The below line of code will define the final model that will turn `encoder_in_data` & `decoder_in_data` into `decoder_target_data`.
#Final model model = Model([encoder_inputs, decoder_inputs], decoder_outputs)
After defining the final model, we will check it by its summary, data shape and a visualization.
#Model Summary model.summary() #Model data Shape print("encoder_in_data shape:",encoder_in_data.shape) print("decoder_in_data shape:",decoder_in_data.shape) print("decoder_target_data shape:",decoder_target_data.shape) #Visuaize the model plot_model(model,show_shapes=True)
Once we are ready with the final model, we will compile and train the model. Here, the model will be trained in 50 epochs only. For more accuracy, you can perform this for more number of epochs.
#Compiling and training the model model.compile(optimizer=Adam(lr=0.01, beta_1=0.9, beta_2=0.999, decay=0.001), loss='categorical_crossentropy') model.fit([encoder_in_data, decoder_in_data], decoder_target_data, batch_size = batch_size, epochs=50, validation_split=0.2)
After successful training, we will define the sample model using the parameters of the trained model to test language translation.
#Define sampling models encoder_model = Model(encoder_inputs, encoder_states) decoder_state_input_h = Input(shape=(latent_dim,)) decoder_state_input_c = Input(shape=(latent_dim,)) decoder_states_inputs = [decoder_state_input_h, decoder_state_input_c] decoder_outputs, state_h, state_c = decoder_lstm(decoder_inputs, initial_state=decoder_states_inputs) decoder_states = [state_h, state_c] decoder_outputs = decoder_dense(decoder_outputs) decoder_model = Model([decoder_inputs] + decoder_states_inputs, [decoder_outputs] + decoder_states)
The below part of codes will define the decode sequence for the text that we will pass to the model as the input sequence. This could be understood as the module for translating the input language into the target language. In this part, the input sequence is encoded into the state vectors. The state vector and the target sequence is passed to the decoder and it produces the prediction for the next character. Using these predictions, the next character is sampled and it is appended to the target sequence. This process is repeated to generate until the end of the sequence.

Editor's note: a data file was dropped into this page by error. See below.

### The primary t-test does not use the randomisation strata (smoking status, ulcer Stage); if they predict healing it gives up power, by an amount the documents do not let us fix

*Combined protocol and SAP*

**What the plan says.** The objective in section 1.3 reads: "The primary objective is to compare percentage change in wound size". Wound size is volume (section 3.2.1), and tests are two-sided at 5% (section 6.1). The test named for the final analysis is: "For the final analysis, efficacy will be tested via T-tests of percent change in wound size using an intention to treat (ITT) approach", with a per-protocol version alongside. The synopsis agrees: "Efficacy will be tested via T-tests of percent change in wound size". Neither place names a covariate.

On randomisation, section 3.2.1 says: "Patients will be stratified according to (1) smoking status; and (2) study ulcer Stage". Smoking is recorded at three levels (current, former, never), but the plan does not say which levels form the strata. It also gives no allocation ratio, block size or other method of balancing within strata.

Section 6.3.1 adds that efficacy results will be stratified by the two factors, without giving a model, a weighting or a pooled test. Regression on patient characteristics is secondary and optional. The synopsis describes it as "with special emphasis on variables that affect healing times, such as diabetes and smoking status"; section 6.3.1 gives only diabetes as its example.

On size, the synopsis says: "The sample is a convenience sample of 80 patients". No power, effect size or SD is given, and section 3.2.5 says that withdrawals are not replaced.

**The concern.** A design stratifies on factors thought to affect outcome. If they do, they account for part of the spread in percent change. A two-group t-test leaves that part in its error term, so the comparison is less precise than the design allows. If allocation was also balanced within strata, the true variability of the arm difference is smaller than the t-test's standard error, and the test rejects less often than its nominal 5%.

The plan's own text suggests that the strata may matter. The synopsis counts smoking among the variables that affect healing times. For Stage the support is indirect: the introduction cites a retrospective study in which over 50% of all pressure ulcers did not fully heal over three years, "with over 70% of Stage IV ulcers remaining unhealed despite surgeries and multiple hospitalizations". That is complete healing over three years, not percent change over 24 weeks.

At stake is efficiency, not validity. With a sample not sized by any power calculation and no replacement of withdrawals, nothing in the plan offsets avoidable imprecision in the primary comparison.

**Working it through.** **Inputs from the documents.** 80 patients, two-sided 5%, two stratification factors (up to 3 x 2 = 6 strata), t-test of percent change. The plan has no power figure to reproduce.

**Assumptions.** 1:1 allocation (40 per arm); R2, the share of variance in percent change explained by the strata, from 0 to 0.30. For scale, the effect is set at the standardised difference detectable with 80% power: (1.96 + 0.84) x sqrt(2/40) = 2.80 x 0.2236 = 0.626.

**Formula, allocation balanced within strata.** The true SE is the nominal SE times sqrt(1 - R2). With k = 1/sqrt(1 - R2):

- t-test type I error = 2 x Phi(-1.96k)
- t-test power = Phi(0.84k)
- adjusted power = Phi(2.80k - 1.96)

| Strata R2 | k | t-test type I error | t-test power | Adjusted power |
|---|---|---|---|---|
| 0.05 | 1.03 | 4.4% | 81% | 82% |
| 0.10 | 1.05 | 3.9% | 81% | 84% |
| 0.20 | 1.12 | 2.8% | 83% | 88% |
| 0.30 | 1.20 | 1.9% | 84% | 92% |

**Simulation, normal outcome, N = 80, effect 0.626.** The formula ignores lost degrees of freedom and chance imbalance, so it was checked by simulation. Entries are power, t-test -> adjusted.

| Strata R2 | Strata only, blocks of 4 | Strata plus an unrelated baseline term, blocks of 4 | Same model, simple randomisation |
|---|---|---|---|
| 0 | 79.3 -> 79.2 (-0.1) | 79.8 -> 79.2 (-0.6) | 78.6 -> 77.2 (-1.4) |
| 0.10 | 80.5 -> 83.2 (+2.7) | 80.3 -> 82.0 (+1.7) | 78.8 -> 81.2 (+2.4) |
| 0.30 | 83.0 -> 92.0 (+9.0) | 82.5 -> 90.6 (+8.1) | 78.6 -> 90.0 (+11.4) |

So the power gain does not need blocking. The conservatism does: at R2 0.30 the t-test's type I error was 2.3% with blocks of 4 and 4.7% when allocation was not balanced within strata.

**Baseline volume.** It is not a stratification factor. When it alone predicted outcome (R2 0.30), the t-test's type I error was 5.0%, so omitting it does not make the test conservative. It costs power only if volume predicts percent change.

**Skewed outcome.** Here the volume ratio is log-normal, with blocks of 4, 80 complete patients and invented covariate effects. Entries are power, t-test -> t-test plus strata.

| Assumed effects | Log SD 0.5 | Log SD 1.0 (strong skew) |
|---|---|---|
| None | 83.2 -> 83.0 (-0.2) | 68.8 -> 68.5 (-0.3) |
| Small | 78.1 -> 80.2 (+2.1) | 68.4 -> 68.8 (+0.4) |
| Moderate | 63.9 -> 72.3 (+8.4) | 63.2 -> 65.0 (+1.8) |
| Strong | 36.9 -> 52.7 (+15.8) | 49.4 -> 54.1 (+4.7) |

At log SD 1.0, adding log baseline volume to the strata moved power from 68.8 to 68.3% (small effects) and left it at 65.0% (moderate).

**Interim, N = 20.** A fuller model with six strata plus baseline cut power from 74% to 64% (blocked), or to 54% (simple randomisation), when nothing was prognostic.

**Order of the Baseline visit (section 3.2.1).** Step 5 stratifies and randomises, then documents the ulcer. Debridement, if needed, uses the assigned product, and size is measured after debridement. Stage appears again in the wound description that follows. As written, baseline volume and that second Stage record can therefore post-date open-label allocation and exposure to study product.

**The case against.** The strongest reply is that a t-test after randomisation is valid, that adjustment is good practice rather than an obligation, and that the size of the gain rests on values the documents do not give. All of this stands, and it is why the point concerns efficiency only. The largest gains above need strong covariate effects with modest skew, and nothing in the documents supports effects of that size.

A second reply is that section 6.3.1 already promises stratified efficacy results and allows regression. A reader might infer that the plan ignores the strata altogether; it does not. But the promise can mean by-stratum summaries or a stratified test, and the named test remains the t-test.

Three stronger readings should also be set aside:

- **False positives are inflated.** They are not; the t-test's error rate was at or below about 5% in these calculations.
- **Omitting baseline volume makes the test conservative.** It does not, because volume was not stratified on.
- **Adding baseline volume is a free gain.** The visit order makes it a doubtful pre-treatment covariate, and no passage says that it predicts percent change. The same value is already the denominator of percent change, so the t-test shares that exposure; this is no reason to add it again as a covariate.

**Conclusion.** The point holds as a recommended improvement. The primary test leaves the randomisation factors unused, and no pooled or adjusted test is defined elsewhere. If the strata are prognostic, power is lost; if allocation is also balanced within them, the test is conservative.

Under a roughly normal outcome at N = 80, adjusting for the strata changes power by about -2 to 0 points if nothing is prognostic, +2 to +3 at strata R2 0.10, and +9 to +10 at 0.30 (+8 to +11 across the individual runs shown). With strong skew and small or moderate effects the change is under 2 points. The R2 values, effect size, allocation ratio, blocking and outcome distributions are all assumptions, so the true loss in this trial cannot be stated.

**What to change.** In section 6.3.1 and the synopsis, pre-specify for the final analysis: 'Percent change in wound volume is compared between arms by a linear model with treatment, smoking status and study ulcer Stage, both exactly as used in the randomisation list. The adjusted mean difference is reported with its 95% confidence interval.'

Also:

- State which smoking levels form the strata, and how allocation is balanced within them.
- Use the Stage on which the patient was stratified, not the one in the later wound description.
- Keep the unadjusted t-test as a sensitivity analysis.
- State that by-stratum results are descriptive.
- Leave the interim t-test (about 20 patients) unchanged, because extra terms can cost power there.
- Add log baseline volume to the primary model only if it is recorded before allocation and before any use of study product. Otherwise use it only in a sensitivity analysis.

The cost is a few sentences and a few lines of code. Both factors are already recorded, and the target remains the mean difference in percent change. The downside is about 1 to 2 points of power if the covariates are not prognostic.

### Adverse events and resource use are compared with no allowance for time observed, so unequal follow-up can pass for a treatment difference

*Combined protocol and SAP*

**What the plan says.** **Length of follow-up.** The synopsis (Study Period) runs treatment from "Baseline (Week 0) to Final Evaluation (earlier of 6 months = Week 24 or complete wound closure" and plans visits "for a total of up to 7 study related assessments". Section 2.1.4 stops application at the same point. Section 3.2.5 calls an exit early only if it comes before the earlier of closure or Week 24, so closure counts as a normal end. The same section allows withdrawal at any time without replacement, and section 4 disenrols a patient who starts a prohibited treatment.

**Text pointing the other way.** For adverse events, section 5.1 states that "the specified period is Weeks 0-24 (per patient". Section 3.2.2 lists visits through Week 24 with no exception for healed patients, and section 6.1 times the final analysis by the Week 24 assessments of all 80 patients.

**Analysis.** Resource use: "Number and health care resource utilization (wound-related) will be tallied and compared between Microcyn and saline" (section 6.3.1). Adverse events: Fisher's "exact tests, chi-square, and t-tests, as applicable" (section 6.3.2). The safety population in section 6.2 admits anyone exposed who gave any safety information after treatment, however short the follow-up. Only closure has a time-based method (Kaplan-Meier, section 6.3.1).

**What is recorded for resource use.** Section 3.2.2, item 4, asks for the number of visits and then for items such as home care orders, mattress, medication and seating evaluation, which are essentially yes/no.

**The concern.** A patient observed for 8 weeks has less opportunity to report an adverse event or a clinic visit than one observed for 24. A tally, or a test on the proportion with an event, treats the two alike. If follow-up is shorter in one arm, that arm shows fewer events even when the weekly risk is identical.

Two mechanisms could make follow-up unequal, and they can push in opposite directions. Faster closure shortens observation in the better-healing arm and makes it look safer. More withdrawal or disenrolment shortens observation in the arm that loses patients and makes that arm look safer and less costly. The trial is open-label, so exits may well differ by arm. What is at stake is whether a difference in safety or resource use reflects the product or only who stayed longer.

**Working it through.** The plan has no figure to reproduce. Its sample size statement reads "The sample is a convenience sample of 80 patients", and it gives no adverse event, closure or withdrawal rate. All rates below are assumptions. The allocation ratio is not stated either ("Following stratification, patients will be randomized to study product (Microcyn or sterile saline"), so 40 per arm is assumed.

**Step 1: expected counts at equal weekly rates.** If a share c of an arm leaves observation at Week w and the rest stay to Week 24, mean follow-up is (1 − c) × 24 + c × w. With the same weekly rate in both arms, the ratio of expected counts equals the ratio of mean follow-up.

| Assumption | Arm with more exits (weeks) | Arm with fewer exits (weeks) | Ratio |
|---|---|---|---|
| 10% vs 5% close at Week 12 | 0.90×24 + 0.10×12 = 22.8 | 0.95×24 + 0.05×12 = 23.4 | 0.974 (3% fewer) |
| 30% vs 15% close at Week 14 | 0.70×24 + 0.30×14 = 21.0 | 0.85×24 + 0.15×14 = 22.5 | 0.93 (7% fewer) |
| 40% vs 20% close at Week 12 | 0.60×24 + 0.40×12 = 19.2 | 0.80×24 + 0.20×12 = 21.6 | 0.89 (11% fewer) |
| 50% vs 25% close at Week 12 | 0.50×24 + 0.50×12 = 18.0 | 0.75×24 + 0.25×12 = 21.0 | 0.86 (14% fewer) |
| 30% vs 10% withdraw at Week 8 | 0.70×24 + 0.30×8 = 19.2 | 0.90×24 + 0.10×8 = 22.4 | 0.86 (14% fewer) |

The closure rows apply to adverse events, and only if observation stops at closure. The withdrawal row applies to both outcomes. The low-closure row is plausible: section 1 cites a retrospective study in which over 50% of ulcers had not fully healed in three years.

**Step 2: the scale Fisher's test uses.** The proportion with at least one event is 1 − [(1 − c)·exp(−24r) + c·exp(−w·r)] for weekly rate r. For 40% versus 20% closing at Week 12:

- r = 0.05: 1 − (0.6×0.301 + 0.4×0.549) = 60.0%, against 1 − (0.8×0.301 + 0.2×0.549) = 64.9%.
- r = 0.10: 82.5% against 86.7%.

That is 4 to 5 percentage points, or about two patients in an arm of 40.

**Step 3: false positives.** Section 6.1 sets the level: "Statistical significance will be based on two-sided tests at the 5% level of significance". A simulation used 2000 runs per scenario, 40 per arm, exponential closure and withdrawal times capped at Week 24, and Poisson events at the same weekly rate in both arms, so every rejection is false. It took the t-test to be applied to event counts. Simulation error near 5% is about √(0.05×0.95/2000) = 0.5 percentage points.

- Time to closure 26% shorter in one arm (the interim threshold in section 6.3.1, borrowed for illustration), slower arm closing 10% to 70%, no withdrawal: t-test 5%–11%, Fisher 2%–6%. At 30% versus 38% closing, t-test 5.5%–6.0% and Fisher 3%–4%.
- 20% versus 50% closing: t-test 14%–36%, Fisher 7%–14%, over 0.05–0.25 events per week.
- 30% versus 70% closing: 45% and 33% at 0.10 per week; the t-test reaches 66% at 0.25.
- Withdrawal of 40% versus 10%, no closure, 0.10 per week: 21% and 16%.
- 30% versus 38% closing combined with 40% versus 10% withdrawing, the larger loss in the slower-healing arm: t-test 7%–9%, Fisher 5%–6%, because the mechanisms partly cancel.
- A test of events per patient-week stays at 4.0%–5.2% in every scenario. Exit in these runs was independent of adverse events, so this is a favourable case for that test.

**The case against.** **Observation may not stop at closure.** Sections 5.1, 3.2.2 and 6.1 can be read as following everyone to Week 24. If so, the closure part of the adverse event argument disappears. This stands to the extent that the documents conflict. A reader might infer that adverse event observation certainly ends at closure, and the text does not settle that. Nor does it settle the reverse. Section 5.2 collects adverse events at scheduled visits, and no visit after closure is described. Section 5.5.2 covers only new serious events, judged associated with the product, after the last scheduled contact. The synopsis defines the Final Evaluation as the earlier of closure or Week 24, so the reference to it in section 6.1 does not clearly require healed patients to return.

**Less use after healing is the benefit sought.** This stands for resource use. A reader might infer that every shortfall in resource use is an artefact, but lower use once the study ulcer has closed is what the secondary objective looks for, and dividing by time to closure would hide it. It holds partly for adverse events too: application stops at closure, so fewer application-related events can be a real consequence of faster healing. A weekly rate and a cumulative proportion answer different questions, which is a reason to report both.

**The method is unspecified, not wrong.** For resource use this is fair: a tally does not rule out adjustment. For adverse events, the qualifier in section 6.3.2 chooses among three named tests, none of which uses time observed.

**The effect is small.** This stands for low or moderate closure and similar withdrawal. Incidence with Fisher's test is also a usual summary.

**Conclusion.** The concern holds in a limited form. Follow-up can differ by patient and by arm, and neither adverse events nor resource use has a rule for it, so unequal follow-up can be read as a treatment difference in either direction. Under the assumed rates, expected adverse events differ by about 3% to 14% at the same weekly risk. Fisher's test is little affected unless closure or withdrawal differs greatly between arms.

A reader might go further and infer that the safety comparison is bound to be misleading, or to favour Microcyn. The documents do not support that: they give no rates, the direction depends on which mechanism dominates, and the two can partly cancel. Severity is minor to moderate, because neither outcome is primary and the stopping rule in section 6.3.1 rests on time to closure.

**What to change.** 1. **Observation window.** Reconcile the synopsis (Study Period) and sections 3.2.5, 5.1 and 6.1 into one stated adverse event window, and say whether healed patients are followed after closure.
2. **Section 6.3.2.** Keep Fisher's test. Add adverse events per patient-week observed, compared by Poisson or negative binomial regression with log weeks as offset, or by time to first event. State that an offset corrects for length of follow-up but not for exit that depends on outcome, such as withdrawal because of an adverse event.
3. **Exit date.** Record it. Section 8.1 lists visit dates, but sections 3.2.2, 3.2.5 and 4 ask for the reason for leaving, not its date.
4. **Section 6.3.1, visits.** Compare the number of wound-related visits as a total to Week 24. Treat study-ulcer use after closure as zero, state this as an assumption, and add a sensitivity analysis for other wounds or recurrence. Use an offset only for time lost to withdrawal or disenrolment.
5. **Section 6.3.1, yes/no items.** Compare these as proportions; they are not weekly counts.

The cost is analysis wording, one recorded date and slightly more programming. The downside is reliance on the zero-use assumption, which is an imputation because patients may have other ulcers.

reverse_input_char_index = dict((i, char) for char, i in input_token_id.items()) reverse_target_char_index = dict((i, char) for char, i in target_token_id.items()) #Define Decode Sequence def decode_sequence(input_seq): #Encode the input as state vectors. states_value = encoder_model.predict(input_seq) #Generate empty target sequence of length 1. target_seq = np.zeros((1, 1, num_decoder_tokens)) #Get the first character of target sequence with the start character. target_seq[0, 0, target_token_id['\t']] = 1. #Sampling loop for a batch of sequences #(to simplify, here we assume a batch of size 1). stop_condition = False decoded_sentence = '' while not stop_condition: output_tokens, h, c = decoder_model.predict([target_seq] + states_value) #Sample a token sampled_token_index = np.argmax(output_tokens[0, -1, :]) sampled_char = reverse_target_char_index[sampled_token_index] decoded_sentence += sampled_char #Exit condition: either hit max length #or find stop character. if (sampled_char == '\n' or len(decoded_sentence) > max_decoder_seq_length): stop_condition = True #Update the target sequence (of length 1). target_seq = np.zeros((1, 1, num_decoder_tokens)) target_seq[0, 0, sampled_token_index] = 1. #Update states states_value = [h, c] return decoded_sentence
Finally, we will check our model to decode the input sequence into the target sequence, i.e., translate the English sentences into the French sentences.
for seq_index in range(10): input_seq = encoder_in_data[seq_index: seq_index + 1] decoded_sentence = decode_sequence(input_seq) print('-') print('Input sentence:', input_texts[seq_index]) print('Decoded sentence:', decoded_sentence)
As we can see in the above output, our model has correctly converted the 10 English sentences to the equivalent French sentences. We checked our model to convert 10 input sequences. You can check this on more sequences, say 100 and if you find few incorrect conversions, then tune the hyperparameters and train the model for more number of epochs.
- Ilya Sutskever et al, ‘Sequence to Sequence Learning with Neural Networks’, arXiv.org.
- K Cho et al, ‘Learning Phrase Representations using RNN Encoder-Decoder for Statistical Machine Translation’, arXiv.org.
- Keras tutorial on ‘Sequence to sequence example in Keras (character-level)’.
- Keras tutorial on ‘A ten-minute introduction to sequence-to-sequence learning in Keras’
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Vaibhav Kumar has experience in the field of Data Science and Machine Learning, including research and development. He holds a PhD degree in which he has worked in the area of Deep Learning for Stock Market Prediction. He has published/presented more than 15 research papers in international journals and conferences. He has an interest in writing articles related to data science, machine learning and artificial intelligence.